February 25, 2014

At what age is a young person considered an adult?

For all of my life the age of maturity has been 18. An eighteen year-old individual is considered old enough to vote, join the military, buy a car, get married, get a job without the permission of a parent, enter into a lease, take out a loan, and do all of the other things associated with adulthood.

Think about it. Many of the young men who fought, died, and won World War II were 18 years old. By the time I reached the age of 18, I had been on my own and fending for myself for a year.

I was hardly alone. Most members of my immediate peer group were on their own and functioning as independent adults at least by the age of 18.

In fact, reaching the age of 18 has—for all of my lifetime—been a special rite of passage for young people; the long-awaited and eagerly anticipated year they completed the transition to adulthood.

However, thanks to the job-killing policies of the Obama administration and the ill-advised attitudes of helicopter parents, the age of adulthood is being delayed in America. Instead, America is bent on turning adults into children.

The age of 18 is sometimes referred to as the age of responsibility, a more appropriate name than the age of maturity since people do not automatically become mature by reaching their 18th birthday. Some of the most immature people I know are their 20s and 30s. In fact, irresponsible young people who have reached the age of responsibility are becoming the norm in America rather than the exception.

The reader will not have to look far to find people in their 20s and 30s who have moved back home and live with their parents and who still behave like teenagers. Young adults who are more interested in continuing their lives as hedonistic pleasure seekers than becoming responsible adults represent a new and disturbing trend in America.

What is even more disturbing is that big government and helicopter parents are not just cooperating in turning adults into children, they are encouraging it.

We have come to a point in American society where we refer to individuals under the age of 35 as “kids.” And truth be told, many adults in this age group deserve the designation because they still behave like kids.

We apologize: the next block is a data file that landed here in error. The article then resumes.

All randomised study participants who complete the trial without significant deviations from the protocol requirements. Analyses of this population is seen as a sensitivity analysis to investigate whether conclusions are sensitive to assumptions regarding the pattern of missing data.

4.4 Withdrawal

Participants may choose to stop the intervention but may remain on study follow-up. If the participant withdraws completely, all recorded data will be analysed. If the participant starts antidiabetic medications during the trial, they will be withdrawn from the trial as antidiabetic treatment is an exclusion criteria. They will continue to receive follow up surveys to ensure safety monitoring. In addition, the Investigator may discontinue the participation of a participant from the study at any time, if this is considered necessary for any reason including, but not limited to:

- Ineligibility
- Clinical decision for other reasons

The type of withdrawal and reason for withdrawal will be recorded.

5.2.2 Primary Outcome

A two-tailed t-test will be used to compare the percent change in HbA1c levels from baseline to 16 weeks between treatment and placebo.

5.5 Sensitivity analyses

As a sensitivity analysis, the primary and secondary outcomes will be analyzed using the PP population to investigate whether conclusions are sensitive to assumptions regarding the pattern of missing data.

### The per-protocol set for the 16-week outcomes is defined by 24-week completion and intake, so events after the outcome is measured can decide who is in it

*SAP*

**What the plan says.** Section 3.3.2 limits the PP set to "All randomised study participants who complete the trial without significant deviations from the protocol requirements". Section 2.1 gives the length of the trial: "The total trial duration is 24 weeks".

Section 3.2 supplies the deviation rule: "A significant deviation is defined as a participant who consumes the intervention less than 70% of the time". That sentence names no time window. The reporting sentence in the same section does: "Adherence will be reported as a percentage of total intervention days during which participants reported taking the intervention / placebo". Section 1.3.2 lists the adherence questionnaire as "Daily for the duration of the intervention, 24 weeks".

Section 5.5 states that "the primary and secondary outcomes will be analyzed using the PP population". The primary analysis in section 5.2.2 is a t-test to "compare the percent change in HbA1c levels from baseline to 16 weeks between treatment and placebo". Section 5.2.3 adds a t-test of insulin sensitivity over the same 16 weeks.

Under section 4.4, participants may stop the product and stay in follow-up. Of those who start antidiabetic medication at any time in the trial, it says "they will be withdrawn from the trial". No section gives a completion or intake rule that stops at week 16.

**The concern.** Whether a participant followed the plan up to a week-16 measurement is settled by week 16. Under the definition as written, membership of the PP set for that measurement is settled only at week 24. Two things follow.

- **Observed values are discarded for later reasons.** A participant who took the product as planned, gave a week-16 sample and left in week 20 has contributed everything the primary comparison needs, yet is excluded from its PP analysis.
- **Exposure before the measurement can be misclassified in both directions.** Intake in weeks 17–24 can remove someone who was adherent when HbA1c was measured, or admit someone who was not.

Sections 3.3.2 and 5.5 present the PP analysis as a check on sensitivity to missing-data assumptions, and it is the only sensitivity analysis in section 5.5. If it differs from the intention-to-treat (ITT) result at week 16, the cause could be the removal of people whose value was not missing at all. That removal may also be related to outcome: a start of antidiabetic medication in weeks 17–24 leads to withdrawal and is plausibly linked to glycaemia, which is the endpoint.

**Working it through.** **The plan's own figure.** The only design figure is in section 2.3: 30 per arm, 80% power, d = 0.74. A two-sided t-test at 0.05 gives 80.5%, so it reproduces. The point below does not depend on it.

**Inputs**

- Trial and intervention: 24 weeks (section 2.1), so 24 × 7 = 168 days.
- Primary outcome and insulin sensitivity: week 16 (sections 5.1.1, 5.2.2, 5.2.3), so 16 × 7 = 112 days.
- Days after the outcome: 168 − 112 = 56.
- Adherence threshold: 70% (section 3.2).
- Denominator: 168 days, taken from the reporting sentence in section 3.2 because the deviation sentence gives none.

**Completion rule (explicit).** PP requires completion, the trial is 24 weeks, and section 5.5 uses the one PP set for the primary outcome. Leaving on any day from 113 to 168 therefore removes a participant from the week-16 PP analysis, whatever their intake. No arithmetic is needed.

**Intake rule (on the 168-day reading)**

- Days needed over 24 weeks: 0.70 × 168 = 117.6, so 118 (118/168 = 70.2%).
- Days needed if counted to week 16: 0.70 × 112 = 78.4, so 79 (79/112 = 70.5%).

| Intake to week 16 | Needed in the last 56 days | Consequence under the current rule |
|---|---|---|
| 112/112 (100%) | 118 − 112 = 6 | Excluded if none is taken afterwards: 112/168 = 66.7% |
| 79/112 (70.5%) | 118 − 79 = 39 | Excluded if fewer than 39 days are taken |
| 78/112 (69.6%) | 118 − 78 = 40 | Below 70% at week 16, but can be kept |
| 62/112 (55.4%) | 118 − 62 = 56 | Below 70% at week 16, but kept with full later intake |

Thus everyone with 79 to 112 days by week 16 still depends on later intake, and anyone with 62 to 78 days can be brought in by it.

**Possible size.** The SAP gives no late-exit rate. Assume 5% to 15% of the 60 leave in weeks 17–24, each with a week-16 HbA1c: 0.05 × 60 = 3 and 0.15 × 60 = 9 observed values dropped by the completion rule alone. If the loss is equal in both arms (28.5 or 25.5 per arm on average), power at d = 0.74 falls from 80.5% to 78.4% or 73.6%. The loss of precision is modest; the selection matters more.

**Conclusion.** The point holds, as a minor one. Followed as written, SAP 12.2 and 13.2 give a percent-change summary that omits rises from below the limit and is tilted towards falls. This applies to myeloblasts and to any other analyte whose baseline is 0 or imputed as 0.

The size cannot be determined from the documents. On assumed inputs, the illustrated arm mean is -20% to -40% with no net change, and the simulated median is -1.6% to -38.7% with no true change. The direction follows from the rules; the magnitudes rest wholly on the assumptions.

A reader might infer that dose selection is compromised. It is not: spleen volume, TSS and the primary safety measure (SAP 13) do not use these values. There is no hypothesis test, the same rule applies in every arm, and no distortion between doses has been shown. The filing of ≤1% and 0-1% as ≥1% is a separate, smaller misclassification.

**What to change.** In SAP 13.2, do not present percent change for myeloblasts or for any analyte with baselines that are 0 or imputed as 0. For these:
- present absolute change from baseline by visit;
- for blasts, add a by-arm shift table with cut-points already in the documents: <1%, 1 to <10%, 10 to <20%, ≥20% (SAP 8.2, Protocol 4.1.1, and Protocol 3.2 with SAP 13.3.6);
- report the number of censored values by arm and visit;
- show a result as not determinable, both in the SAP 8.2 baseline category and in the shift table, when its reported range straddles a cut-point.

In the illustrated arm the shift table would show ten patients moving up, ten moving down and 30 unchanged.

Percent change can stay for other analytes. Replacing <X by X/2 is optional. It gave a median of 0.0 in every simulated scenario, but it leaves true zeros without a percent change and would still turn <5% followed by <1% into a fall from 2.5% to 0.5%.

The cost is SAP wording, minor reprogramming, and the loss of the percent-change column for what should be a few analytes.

When I was a teenager my peers could not wait to reach the age of 18 and either get a job, join the military, or go to college. What we did not want to do is continue living with mom and dad and acting like perpetual teenagers.

The attitudes of today’s young adults are different. At a time in their lives when their parents were raising kids, too many of today’s 30-something adults are still living with mom and dad, have no job, are not going to college, and would not even consider joining the military.

In short, too many young people who have reached the age of responsibility are doing everything they can to avoid responsibility. According to a Pew Research Report, almost 22 million adults ranging in age from 18 to 31 still live with their parents.

Let me be clear on this issue. I have no problem with young adults living with their parent’s provided they take responsibility for helping out with domestic chores, use the interlude to save money to purchase the big-ticket items required for setting up a home of their own, and use the time to prepare for a future outside of their parent’s home.

My problem is with young adults who are living with their parents for the sole purpose of avoiding adult responsibilities; responsibilities such as supporting themselves, paying their own bills, washing their own clothes, preparing their own meals, washing their own dishes, and solving their own problems. These adults who want to continue living and behaving like teenagers are going to be a huge drain on America’s economy and moral fiber. Right now they want their parents to take care of them.

When the frustrated parents finally wise up and show their do-nothing adult children the door, these thirty-something teenagers will want the government to take care of them and the Democrats will be only too happy to oblige. What a world.